Tuesday, August 30, 2011

What Are Years

By: Maianne Moore (1940)

What is our innocence,
what is our guilt? All are
naked, none is safe. And whence
is courage: the unanswered question,
the resolute doubt,——
dumbly calling, deafly listening——that
in misfortune, even death,
encourages others
and in its defeat, stirs

the soul to be strong? He
sees deep and is glad, who
accedes to mortality
and in his imprisonment rises
upon himself as
the sea in a chasm, struggling to be
free and unable to be,
in its surrendering
finds its continuing.

So he who strongly feels,
behaves. The very bird,
grown taller as he sings, steels
his form straight up. Though he is captive
his mighty singing
says, satisfaction is a lowly
thing, how pure a thing is joy.
This is mortality,
this is eternity.

Tuesday, August 16, 2011

Too Hot to Garden

There once was a guy from Peru
Who had some growin’ up to do.
He’d ring my doorbell,
Then run like hell,
‘Til I nailed him with my old .22.
- Anonymous

Ever walk out to work in your garden, take one look around, and turn around and go back inside? That’s me and that’s today. It’s been hot and dry and I need to hand water. It’s too hot and sunny to water now though. The parched plants can’t believe their eyes when I ignore their silent withering looks and their wilted imploring leaves. Clutching my heart and dramatically promising I’ll be back later when it cools down, I calmly explain the sun will just fry them if I get their leaves wet now. I plead medical reasons. Their glaring silence reproaches me. Ok, then I plead laziness. You’re not the boss of me.

So, last week, after bringing the cardiologist my list of prescriptions and herbal supplements and having it be completely ignored, he proceeded to lecture me on taking my rat poison, excuse me, my warfarin. Two months in, I am still failing my INR lab tests that measure how fast my blood clots. Funny story. Turns out that the package inserts, legitimate medical websites and crazy conspiracy wack job bloggers are unanimous: Vitamin K and cruciferous vegetables like broccoli and cabbage promote good blood clotting. Too good, as it turns out for somebody who is at risk of becoming bedridden broccoli if a blood clot lodges in my brain. Such supplements and vitamins completely offset the blood thinning efforts of the rat poison. Which, it turns out, one of my supplements has 1000 IU of Vitamin K and another has vegetable extracts of broccoli and cabbage. After pointing this out on my medicines spreadsheet, he said: stop taking those supplements. Good to know.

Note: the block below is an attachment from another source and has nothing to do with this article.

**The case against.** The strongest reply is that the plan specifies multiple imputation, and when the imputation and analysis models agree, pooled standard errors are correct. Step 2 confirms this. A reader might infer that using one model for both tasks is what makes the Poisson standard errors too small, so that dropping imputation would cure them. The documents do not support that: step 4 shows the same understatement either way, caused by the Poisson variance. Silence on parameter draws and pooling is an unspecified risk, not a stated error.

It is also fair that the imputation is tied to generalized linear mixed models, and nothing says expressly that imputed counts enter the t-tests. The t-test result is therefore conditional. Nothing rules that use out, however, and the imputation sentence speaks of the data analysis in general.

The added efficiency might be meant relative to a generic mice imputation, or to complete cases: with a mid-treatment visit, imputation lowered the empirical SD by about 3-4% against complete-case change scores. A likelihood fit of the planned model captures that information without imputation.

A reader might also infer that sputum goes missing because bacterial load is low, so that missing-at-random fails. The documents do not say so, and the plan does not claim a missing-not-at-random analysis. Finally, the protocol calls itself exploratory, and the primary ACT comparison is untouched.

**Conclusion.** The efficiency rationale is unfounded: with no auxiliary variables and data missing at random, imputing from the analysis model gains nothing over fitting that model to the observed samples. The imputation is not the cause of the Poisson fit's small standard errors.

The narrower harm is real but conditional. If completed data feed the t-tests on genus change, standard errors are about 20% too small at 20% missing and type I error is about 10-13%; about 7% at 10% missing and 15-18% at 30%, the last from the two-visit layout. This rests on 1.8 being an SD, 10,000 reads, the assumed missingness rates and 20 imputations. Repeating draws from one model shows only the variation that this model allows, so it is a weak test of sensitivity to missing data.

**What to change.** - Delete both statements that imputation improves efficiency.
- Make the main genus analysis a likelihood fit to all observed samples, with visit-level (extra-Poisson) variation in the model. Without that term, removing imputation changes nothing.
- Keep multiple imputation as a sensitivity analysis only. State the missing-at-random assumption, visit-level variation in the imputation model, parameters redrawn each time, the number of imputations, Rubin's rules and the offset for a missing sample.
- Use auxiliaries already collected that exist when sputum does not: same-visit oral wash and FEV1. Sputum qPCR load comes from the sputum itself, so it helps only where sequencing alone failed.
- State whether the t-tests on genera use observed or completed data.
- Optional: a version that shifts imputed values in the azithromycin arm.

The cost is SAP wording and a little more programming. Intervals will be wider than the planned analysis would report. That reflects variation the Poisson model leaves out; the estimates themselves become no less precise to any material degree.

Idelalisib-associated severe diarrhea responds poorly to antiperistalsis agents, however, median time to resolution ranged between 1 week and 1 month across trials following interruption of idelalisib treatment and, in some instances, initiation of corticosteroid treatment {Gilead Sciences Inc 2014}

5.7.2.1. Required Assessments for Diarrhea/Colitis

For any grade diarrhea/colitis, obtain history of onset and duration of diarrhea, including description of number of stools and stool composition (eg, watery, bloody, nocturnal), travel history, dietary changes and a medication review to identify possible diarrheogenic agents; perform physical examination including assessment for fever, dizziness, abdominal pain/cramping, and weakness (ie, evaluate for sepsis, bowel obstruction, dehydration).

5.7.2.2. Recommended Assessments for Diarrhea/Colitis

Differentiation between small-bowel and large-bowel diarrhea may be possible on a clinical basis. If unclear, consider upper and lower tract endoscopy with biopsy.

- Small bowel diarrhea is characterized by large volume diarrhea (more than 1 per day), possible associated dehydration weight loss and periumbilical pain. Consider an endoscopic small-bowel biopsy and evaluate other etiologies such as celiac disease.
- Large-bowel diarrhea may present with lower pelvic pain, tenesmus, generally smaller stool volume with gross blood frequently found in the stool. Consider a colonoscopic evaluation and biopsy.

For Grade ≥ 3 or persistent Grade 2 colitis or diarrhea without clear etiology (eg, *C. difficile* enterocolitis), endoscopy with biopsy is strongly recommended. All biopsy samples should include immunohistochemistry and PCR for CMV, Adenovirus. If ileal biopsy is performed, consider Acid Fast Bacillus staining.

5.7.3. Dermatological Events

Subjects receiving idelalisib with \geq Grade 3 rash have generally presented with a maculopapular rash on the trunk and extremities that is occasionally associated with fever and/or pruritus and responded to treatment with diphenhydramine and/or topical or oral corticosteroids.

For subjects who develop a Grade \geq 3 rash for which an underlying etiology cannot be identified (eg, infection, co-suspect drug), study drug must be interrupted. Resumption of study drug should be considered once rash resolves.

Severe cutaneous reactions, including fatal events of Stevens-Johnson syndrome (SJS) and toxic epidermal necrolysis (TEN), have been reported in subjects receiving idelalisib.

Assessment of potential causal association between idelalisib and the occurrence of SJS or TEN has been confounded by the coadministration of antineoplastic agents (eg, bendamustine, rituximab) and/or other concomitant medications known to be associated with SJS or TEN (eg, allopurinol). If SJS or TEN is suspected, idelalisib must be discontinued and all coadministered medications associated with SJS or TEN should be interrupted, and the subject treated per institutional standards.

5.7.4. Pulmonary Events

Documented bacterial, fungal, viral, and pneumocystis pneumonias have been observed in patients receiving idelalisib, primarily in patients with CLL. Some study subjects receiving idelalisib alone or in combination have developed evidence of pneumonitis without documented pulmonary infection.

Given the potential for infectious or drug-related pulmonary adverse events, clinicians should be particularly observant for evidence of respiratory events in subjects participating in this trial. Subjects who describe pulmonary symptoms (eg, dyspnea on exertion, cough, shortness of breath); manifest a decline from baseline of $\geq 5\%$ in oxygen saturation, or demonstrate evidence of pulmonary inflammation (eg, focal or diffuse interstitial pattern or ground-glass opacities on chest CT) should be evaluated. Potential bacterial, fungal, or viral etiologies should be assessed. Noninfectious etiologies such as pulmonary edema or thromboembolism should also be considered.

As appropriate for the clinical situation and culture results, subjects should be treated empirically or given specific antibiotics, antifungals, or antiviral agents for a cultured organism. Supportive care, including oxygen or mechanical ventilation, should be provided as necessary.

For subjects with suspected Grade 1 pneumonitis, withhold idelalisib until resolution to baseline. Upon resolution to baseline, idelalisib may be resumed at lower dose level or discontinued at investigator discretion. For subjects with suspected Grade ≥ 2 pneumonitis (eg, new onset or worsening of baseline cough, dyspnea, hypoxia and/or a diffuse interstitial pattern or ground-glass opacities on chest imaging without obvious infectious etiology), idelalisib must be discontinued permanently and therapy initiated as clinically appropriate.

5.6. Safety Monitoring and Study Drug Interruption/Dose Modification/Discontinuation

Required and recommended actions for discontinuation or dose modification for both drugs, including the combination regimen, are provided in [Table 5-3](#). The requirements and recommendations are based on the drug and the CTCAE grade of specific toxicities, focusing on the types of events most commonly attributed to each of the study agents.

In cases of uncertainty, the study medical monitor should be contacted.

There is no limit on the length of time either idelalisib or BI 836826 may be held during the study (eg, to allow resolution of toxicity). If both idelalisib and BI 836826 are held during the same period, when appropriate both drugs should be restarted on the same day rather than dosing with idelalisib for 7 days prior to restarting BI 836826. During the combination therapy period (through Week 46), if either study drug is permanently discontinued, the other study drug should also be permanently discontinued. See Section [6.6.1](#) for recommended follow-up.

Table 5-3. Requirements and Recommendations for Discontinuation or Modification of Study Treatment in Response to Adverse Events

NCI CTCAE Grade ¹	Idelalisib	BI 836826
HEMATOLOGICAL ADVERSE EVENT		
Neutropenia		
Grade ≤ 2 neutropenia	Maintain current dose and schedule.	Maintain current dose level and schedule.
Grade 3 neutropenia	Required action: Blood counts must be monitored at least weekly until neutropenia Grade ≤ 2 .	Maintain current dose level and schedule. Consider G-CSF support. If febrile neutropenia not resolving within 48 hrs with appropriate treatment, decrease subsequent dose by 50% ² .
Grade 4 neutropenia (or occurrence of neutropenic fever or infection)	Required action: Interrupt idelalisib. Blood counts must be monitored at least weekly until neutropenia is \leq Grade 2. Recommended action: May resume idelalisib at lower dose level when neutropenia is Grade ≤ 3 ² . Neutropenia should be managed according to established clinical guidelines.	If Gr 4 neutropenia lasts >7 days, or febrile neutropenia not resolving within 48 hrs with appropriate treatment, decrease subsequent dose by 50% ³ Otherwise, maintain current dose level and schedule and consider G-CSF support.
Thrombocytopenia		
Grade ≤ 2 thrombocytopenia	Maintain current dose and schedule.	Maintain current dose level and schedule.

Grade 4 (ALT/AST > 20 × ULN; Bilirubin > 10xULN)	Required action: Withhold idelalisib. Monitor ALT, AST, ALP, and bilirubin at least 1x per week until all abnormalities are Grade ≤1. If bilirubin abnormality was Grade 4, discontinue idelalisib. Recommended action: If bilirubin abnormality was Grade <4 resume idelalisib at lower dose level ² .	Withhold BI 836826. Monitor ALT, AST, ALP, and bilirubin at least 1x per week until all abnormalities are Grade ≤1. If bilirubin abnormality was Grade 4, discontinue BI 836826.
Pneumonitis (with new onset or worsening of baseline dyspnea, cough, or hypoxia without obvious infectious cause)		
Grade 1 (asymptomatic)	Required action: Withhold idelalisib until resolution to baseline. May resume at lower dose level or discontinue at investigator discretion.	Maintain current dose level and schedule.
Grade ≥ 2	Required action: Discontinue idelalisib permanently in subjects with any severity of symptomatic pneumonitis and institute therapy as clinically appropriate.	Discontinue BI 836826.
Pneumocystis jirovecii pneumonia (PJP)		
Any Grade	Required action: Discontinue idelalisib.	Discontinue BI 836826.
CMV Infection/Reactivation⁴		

So, if I knew this before he said so, why did I continue to take them despite the failure of every medical professional to tell me so? Because every medical professional told me not to significantly change my dietary and nutritional intake since my body had habituated to whatever I was taking, which they didn’t bother to determine when the information was literally handed to them on a single page with yellow highlighter. It's almost like I expected them to give me informed and correct medical advice or something.

So, today for the first time in two months, my INR has moved from .9 to 1.1, due entirely I am sure to the fact that I stopped the vitamin K and cruciferous vegetable extract supplements 4 days before yesterday's test. But when Coumadin Clinic Cindy called with yesterday’s INR results, and I started to say “Yay, that must be because…” She fucking interrupted me to say that score isn’t good and I should take a double dose tomorrow and test again next week. Shut up you idiot. I know more than you have bothered to glance at before lecturing me like I was 10! I don’t need this shit.

But then again, the garden didn’t offer much of a prospect for peaceful repose. So I’m inside thinking of other supplements that I should research. My medical care fails me now while I’m competent to notice and educate myself and learn what experts would do if they were paying attention. Heaven help me when I get dementia and I’m left to the mercy of these health care experts who don’t have the attention span to read more than the top line on a patient’s chart and ask you to repeat your name back to them like a secret password before they’ll say more than hello. That's what they consider taking a patient medical history.

Then again, it occurs to me that my generation of greedy rich Americans will have only ourselves to blame when we’re warehoused in Medicare nursing homes and eventually killed by medical neglect or mistreatment. We’re sending the next generation of doctors who will replace Coumadin Clinic Cindy to elementary school without lunches and dropping them out of high school for unemployment.

So, perhaps it’s another early happy hour in the air conditioning. I promise I’ll spend time outside once it cools off. Meanwhile, my kitty will have to sit on my lap for a half hour. That’s better than any Big Pharma and/or controlled substance for correcting my blood pressure after talking to Coumadin Clinic Cindy. Idiots.

BTW, I don't have a gun and can't throw a knife, but if you ring my doorbell and run away, I'll shake my fist and yell at you louder than Grandpa Simpson.

Sunday, August 14, 2011

My My, Hey Hey

“My my, hey hey. Rock and roll is here to stay... It's better to burn out than to rust.”